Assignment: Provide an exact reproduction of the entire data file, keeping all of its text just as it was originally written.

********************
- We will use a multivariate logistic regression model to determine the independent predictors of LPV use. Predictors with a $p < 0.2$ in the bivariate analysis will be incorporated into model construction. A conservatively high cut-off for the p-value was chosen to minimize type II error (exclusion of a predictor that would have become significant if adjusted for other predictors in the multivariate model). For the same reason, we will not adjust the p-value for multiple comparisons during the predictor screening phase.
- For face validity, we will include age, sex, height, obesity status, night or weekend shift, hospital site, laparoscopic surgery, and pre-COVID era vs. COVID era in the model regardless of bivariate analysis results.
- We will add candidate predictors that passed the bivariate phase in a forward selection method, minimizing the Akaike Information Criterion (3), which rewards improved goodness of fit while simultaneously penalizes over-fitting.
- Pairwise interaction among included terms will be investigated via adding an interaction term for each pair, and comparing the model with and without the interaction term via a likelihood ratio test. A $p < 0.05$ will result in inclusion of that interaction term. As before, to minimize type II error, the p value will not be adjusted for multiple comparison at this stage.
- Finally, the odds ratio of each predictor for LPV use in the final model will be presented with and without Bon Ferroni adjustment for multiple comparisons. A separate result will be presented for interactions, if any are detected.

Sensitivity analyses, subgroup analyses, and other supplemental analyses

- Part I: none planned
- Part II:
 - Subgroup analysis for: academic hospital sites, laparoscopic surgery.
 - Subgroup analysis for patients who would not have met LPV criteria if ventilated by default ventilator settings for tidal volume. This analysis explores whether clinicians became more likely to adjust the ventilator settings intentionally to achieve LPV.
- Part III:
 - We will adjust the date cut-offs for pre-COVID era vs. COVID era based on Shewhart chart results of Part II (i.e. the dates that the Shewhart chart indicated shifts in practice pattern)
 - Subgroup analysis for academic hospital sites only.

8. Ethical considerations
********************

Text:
- We will use a multivariate logistic regression model to determine the independent predictors of LPV use. Predictors with a $p < 0.2$ in the bivariate analysis will be incorporated into model construction. A conservatively high cut-off for the p-value was chosen to minimize type II error (exclusion of a predictor that would have become significant if adjusted for other predictors in the multivariate model). For the same reason, we will not adjust the p-value for multiple comparisons during the predictor screening phase.
- For face validity, we will include age, sex, height, obesity status, night or weekend shift, hospital site, laparoscopic surgery, and pre-COVID era vs. COVID era in the model regardless of bivariate analysis results.
- We will add candidate predictors that passed the bivariate phase in a forward selection method, minimizing the Akaike Information Criterion (3), which rewards improved goodness of fit while simultaneously penalizes over-fitting.
- Pairwise interaction among included terms will be investigated via adding an interaction term for each pair, and comparing the model with and without the interaction term via a likelihood ratio test. A $p < 0.05$ will result in inclusion of that interaction term. As before, to minimize type II error, the p value will not be adjusted for multiple comparison at this stage.
- Finally, the odds ratio of each predictor for LPV use in the final model will be presented with and without Bon Ferroni adjustment for multiple comparisons. A separate result will be presented for interactions, if any are detected.

Sensitivity analyses, subgroup analyses, and other supplemental analyses

- Part I: none planned
- Part II:
 - Subgroup analysis for: academic hospital sites, laparoscopic surgery.
 - Subgroup analysis for patients who would not have met LPV criteria if ventilated by default ventilator settings for tidal volume. This analysis explores whether clinicians became more likely to adjust the ventilator settings intentionally to achieve LPV.
- Part III:
 - We will adjust the date cut-offs for pre-COVID era vs. COVID era based on Shewhart chart results of Part II (i.e. the dates that the Shewhart chart indicated shifts in practice pattern)
 - Subgroup analysis for academic hospital sites only.

8. Ethical considerations